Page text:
Top 20 Bounce-Back Performances of the 2008/2009 NHL Season

Slumping seasons happen to the best of them. Even Wayne Gretzky had the odd season here and there with fewer than 100 points. Injuries which resulted in games missed were usually the blame for that.

For some, it can be a real nadir to miss a significant amount of time or just not find the level of consistency they are known for. The troubles may last one season or a couple of years.

To rise above it and put the past behind is truly inspirational. You show the world that you still have what it takes to be a star in the league.

When you look at each player on this list, you’ll realize that the numbers truly tell the tale.

20) Dwayne Roloson (Edmonton Oilers)

2007/2008: 15-17-5, .901 save percentage, 3.05 goals against average.
2008/2009: 28-24-9, .915 save percentage, 2.77 goals against average.

The veteran net minder managed to corral the starting goaltender position back in Edmonton after losing it to Mathieu Garon the previous year. Roloson’s 28 wins were a career high and he gave the Oilers a chance to win every night.

In particular, his 51-save effort against the Anaheim Ducks on Mar.27 stole a 5-3 victory. Conclusively, it was Edmonton’s offense that caused the agony of missing yet another postseason.

There were many players to blame for the let-down. Dwayne Roloson wasn’t one of them.

19) Christian Ehrhoff (San Jose Sharks)

2007/2008: 77 games played, one goal, 21 assists, 22 points.
2008/2009: 77 games played, eight goals, 34 assists, 42 points.

Forgotten amid the arrivals of Rob Blake and Dan Boyle was the progression of San Jose’s younger defensemen. Christian Ehrhoff received little attention despite setting personal bests in assists and points.

One area of concern was his minus-12 rating which should improve given that the German is in his prime and becoming accustomed to logging heavy minutes. Quarterbacking the powerplay is another area he excelled in.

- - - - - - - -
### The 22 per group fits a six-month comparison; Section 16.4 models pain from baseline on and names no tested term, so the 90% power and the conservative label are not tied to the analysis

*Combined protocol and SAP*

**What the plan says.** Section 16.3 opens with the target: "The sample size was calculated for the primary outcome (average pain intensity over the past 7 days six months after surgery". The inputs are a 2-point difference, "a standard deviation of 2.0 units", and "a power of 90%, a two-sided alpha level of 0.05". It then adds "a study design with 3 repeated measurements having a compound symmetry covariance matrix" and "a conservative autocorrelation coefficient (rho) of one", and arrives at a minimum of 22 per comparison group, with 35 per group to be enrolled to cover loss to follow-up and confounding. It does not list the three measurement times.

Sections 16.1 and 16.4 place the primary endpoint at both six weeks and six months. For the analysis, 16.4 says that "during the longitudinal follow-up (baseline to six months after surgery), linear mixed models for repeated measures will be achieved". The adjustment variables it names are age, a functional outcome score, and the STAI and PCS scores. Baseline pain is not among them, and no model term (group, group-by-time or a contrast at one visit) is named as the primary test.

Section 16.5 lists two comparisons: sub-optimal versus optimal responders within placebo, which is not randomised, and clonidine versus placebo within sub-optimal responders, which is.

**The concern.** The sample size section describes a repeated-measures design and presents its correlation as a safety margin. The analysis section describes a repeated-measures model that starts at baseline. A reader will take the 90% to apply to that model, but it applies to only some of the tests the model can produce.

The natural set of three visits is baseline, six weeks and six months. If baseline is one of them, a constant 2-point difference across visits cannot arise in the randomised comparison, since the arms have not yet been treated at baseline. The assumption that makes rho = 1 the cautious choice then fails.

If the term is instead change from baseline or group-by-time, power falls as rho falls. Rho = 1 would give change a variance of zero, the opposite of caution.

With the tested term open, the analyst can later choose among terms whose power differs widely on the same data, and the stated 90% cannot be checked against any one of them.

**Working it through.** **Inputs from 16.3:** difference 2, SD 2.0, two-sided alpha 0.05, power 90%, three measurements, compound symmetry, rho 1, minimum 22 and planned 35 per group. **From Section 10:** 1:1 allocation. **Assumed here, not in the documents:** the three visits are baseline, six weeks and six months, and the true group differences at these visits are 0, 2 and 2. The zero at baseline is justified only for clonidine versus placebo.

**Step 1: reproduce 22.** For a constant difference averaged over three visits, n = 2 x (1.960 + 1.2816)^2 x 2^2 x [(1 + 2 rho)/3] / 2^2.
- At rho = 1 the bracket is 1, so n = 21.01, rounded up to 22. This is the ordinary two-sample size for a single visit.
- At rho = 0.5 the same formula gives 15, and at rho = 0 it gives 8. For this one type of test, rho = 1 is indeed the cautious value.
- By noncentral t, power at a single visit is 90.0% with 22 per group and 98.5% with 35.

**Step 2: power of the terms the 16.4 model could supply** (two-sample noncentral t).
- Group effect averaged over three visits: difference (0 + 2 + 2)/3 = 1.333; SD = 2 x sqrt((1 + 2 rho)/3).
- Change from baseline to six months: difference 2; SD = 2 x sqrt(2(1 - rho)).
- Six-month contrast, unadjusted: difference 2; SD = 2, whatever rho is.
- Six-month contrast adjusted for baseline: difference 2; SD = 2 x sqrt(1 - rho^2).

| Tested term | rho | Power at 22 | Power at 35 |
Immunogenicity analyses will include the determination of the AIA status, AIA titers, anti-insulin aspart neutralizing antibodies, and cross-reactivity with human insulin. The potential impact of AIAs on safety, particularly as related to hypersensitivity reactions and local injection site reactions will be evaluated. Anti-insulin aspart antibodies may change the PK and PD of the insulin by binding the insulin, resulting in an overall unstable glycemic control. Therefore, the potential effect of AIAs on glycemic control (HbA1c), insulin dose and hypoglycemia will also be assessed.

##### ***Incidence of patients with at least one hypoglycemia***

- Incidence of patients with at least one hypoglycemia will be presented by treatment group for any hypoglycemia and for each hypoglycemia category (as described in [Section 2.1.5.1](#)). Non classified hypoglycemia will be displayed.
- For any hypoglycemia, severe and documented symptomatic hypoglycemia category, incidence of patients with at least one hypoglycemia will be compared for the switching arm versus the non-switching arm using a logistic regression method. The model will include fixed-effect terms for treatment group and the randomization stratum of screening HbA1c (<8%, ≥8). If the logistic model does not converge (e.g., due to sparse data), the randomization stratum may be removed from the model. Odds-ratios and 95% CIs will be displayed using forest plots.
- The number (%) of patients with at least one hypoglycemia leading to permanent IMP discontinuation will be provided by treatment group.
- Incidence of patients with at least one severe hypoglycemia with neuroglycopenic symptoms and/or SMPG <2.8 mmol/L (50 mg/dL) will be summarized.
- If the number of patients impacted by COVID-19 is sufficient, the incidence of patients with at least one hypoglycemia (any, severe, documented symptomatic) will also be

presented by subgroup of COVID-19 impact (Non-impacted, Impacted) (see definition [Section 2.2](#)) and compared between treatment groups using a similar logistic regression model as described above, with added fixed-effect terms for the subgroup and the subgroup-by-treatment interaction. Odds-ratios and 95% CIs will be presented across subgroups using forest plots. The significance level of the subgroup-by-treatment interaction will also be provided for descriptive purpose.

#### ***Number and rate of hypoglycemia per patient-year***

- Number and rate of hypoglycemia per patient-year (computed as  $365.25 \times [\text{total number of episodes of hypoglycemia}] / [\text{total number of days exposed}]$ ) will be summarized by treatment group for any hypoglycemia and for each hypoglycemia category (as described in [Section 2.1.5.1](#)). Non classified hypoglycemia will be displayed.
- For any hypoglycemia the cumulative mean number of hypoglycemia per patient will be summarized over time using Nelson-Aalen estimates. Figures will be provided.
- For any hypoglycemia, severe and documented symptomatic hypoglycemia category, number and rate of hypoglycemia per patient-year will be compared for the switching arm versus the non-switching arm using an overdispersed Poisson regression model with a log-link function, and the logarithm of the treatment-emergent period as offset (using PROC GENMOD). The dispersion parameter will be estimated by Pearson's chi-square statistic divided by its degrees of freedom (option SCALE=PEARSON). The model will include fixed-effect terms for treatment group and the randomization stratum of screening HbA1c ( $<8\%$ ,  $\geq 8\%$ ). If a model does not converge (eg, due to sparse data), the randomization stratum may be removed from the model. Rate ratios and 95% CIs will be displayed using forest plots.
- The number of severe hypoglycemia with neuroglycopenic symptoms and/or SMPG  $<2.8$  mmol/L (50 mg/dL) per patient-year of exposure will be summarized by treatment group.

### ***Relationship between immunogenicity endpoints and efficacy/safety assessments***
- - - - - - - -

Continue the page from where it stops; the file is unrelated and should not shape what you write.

Ehrhoff began the season exquisitely in the opening months and finished in the same manner. It was the time in between where he was difficult to spot. The next step may be an entire campaign of noticeable play.

18) Jordan Staal (Pittsburgh Penguins)

2007/2008: 82 games played, 12 goals, 16 assists, 28 points.
2008/2009: 82 games played, 22 goals, 27 assists, 49 points.

Jordan may still need to learn a few things from brother Eric, but he made his sophomore slump a distant memory. Staal is known for his goal-scoring and penalty-killing sharpness.

Playmaking is where he is most troubled which is why the 27 assists are a surprise. The 22-year-old amassed just 29 helpers in his first two NHL seasons combined so this was an encouraging development.

Should he begin shooting the puck more often, Jordan may one day find himself with more goals than his older brother.

Patrik Elias has worn the red and black since 1995.
Patrik Elias has worn the red and black since 1995. (Photo courtesy of Eeleus/ Flikr.)

17) Patrik Elias (New Jersey Devils)

2007/2008: 74 games played, 20 goals, 35 assists, 55 points.
2008/2009: 77 games played, 31 goals, 47 assists, 78 points.

Over the past six years, Elias has repeatedly gone from a decent season (for his standards) to a terrific one on three occasions. In each of those two-year intervals, he has made at least a 20-point jump from the first campaign.

The Czech native’s age means little to nothing when you see the offensive acumen he possesses. A life-long Devil, he became New Jersey’s all-time leading scorer just this past March.

Elias is a leader the team covets especially during the postseason where he is so dangerous. Did I mention he is tied for the NHL record of most overtime goals scored?

16) Marc-Edouard Vlasic (San Jose Sharks)

2007/2008: 82 games played, two goals, 12 assists, 14 points.
2008/2009: 82 games played, six goals, 30 assists, 36 points.

San Jose’s other defensive youth fell into an awful sophomore slump as is indicated by his statistics. Not only did Vlasic find himself this year, he proved to be a valuable commodity in a number of ways.

First, he rarely made mistakes in the defensive zone. Second, he took on plenty of ice time much like Ehrhoff and responded with a plus-15. Finally, his offensive contributions were merely a bonus.

The 22-year-old squared off against some of the game’s elite talents and it was his maturity that ultimately earned his success.

15) Michael Ryder (Boston Bruins)

2007/2008: 70 games played, 14 goals, 17 assists, 31 points.
2008/2009: 74 games played, 26 goals, 27 assists, 53 points.

Revenge is one of the most satisfying attainments that one can earn. For Michael Ryder, the combination of joining the Boston Bruins and reuniting with former coach Claude Julien brought him that pleasure.

In addition to his fantastic numbers, he had a plus-28 rating which was fourth-best on the team. Sure, three assists in six contests against the Montreal Canadiens during the season was merely respectable.